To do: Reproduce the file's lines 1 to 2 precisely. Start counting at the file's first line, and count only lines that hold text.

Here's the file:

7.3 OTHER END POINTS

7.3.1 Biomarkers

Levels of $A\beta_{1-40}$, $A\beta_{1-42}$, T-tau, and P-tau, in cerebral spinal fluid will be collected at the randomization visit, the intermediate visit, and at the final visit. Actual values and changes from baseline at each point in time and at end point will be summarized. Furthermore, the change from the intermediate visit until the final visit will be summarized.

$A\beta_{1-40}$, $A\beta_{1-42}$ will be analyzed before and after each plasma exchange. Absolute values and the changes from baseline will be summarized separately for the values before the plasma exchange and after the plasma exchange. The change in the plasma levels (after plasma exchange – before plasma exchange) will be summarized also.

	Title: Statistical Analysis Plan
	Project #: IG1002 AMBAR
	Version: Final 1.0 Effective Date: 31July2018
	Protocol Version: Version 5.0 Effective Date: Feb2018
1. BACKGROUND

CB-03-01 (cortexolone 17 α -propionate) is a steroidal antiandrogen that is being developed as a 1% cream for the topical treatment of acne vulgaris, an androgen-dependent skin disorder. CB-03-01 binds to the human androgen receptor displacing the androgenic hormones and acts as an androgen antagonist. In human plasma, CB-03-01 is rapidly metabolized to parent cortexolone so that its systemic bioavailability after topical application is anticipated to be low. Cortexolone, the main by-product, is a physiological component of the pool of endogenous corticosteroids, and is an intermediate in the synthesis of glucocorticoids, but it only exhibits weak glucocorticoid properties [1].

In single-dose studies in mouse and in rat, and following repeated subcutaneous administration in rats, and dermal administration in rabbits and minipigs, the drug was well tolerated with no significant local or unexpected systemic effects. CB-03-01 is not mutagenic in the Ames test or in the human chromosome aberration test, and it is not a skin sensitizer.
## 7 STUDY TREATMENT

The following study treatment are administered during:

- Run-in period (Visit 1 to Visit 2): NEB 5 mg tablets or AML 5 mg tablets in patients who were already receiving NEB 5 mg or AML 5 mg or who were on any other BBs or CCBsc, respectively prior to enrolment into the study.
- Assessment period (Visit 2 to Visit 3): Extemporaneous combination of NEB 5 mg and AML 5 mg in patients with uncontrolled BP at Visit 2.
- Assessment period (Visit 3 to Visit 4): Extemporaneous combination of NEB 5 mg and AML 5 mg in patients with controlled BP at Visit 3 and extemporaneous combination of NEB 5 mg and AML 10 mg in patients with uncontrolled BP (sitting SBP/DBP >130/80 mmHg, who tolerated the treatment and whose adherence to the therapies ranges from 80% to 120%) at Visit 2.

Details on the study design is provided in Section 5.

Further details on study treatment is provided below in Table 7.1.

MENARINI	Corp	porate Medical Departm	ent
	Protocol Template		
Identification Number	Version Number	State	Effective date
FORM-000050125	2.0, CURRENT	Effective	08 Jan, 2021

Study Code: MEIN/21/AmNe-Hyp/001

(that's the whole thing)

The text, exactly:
7.3 OTHER END POINTS

7.3.1 Biomarkers